Examining Clinical Research in South Korea

16th August 2016 (Last Updated July 18th, 2018 09:38)

Nadia Kim examines the potential of clinical research in South Korea

Examining Clinical Research in South Korea

Over the last 10 years, there are likely no countries in Asia to experience such rapid developments in the clinical trial market than South Korea. In that period, many of the large global pharma companies entered Seoul seeking access to the country’s broad patient pool. Meanwhile, local Korean pharma companies started focusing on developing new drugs of their own as the government sought to boost the bioscience industry. Although the country has a large patient pool, the talent, technology, infrastructure, and government support, chances are that development will continue for another decade.

However, there might be a barrier to this.

Even though there has been rapid development in clinical research in South Korea, for the wider population, there is limited knowledge about clinical trials. Indeed, this lack of awareness has fostered negative opinions of clinical trials and could potentially hinder patient recruitment.      

As a result, in August 2015, the Korean government announced new initiatives in an attempt to become a hub for clinical research in the Asia-Pacific region. In effect, new regulations on clinical trials were introduced as a way to encourage more clinical research. A local NGO then protested against the policy suggesting the government was treating its citizens like guinea pigs. They argued that, while about 500 – 600 clinical trial applications are approved every year, 476 patients have suffered side effects in the last three years.[1]  

Out of 476 people, 376 were hospitalised due to side effects, seven people experienced life threatening conditions, 49 people passed away, and 45 people showed medically significant symptoms.[2] This has significantly increased the negative view of clinical trials in the nation. This unfavourable perspective was once again raised when one of the major television channels broadcasted the dangers of clinical trials months after the incident.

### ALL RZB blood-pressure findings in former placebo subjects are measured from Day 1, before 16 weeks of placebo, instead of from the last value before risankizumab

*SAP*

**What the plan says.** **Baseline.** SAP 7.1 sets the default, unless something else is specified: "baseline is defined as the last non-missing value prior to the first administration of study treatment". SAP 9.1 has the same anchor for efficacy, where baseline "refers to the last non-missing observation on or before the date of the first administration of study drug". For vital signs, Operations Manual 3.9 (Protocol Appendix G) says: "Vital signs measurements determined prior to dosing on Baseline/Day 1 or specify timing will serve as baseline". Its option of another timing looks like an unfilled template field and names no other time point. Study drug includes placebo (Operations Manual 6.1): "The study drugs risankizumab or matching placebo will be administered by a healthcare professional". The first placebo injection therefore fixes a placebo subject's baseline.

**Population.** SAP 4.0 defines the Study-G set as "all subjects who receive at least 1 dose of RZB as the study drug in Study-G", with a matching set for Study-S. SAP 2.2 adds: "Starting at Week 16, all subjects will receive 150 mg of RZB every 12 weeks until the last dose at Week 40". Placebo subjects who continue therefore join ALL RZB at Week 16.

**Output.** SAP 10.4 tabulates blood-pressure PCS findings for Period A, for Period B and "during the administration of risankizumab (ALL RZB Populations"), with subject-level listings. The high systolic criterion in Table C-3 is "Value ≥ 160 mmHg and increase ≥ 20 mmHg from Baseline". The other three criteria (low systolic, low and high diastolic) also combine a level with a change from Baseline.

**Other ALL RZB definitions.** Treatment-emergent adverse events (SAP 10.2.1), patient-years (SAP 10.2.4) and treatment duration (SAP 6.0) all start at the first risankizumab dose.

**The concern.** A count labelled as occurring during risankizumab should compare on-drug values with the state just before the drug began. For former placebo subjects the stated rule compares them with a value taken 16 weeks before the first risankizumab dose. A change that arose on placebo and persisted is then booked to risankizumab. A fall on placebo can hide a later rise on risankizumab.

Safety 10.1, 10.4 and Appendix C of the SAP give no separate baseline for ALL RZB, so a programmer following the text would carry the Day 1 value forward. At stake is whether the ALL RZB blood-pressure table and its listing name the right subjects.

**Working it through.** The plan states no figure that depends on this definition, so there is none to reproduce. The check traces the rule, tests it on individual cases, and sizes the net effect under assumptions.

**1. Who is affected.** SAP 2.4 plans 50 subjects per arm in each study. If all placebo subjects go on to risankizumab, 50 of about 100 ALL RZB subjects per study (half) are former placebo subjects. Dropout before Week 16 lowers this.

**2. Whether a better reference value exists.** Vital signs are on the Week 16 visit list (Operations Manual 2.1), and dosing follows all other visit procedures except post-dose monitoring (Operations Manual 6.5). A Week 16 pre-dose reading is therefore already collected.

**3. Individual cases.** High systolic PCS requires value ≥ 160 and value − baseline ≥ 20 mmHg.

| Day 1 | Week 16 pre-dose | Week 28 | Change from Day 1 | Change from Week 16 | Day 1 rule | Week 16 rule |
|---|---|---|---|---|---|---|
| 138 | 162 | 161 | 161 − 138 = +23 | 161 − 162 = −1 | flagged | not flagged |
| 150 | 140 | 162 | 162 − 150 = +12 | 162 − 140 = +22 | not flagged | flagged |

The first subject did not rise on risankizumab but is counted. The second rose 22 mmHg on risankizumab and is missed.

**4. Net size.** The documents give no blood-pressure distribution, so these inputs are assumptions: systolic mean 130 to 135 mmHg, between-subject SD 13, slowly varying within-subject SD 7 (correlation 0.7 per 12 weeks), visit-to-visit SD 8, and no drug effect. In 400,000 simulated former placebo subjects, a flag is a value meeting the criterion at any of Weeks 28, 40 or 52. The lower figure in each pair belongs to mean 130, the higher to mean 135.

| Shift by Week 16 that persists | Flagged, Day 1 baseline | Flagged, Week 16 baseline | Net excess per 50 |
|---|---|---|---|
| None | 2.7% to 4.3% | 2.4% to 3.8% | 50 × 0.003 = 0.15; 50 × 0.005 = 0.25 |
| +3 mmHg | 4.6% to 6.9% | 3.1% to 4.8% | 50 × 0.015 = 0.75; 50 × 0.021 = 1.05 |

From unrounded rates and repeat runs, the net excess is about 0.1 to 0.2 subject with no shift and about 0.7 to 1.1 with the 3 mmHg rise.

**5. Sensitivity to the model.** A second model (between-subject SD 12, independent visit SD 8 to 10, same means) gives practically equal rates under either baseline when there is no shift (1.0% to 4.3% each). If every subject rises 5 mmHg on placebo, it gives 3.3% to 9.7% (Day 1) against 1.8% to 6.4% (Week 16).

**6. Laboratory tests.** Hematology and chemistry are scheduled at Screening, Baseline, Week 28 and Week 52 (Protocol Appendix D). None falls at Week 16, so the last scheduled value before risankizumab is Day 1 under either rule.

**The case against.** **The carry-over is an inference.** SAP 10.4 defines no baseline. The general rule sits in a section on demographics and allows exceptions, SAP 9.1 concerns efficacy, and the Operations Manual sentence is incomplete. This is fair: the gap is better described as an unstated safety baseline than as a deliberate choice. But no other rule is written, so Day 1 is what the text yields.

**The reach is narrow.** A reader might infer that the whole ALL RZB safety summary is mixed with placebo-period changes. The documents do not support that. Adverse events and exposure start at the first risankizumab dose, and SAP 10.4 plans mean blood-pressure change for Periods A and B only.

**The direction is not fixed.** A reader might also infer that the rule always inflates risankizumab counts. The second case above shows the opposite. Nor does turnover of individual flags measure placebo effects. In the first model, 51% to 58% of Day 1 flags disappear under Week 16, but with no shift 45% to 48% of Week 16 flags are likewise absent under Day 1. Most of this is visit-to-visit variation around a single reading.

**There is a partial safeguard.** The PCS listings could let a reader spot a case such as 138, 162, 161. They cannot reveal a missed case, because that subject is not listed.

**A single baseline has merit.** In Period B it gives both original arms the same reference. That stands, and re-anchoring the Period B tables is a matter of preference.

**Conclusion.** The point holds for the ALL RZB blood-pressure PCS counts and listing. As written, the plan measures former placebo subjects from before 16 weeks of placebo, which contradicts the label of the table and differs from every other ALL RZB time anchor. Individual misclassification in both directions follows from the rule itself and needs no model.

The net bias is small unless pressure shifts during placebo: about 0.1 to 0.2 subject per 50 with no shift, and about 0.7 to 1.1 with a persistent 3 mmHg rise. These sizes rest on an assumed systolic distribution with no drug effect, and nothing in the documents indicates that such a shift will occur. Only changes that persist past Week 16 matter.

Clinical trials are critical to supporting new drug development, and the negative view of clinical trials could potentially curtail trial activities as well as drug development. Thus, changing people’s perception is vital if South Korea is to become one of the world’s clinical trial hub. 

There should be significant attempts made to train qualified professionals on ethics. In order to achieve this, integrated efforts from various concerning parties, such as the government, investigators, sponsors, and the ethics committee are required. This is what the government, pharma companies and investigators are attempting to promote ethically sound and patient-friendly clinical trials.

The Government

The Korean government established an organisation, the Korea National Enterprise for Clinical Trials (KoNECT) in 2007 to boost the medical industry, human resources and core technologies in this area. This organisation endeavours to provide continuous education to clinical professionals by hosting regular training sessions and seminars. With the government’s new regulation, KoNECT will provide trainings to all clinical professionals for 40 hours every year to reinforce patient ethics.  

The Pharma Companies

Many of the pharma companies are attempting to conduct more patient friendly trials as possible. For example, some sponsors are adopting multimedia to improve patient engagement and education. Patients are able to access information about the drug and the trial from their mobile phones, and it has received positive feedback.  

The Investigators

As investigators work directly with patients, it is important more investigators become enthusiastic and engaged in their studies. It is also important to be informed with GCP to conduct the trials accordingly to regulations to ensure patient’s safety as well as for the quality of clinical trial data. All of Korean clinical sites are approved by the Association for the Accreditation of Human Research Protection Program (AAHRPP) as well. Hospitals are organising internal events to brainstorm how to be more engaged with patients.

 

While the responsibilities significantly lie on those who lead the clinical trials, clinical trial professionals have expressed patients must inform them when there is a symptom of a side effect. As they are often afraid not to receive the full fee, some of them decide not to reveal it.

Clinical trials are critical to human life. New drugs and better drugs will help to save those who suffer from diseases. Yet, there should be a greater safety net to protect those who participate in the studies to benefit society as a whole.

 

References

[1] http://www.yonhapnews.co.kr/bulletin/2015/11/16/0200000000AKR20151116118600017.HTML?input=1195m (NB. This article is in Korean)

[2] http://www.yonhapnews.co.kr/bulletin/2015/11/16/0200000000AKR20151116118600017.HTML?input=1195m (NB. This article is in Korean)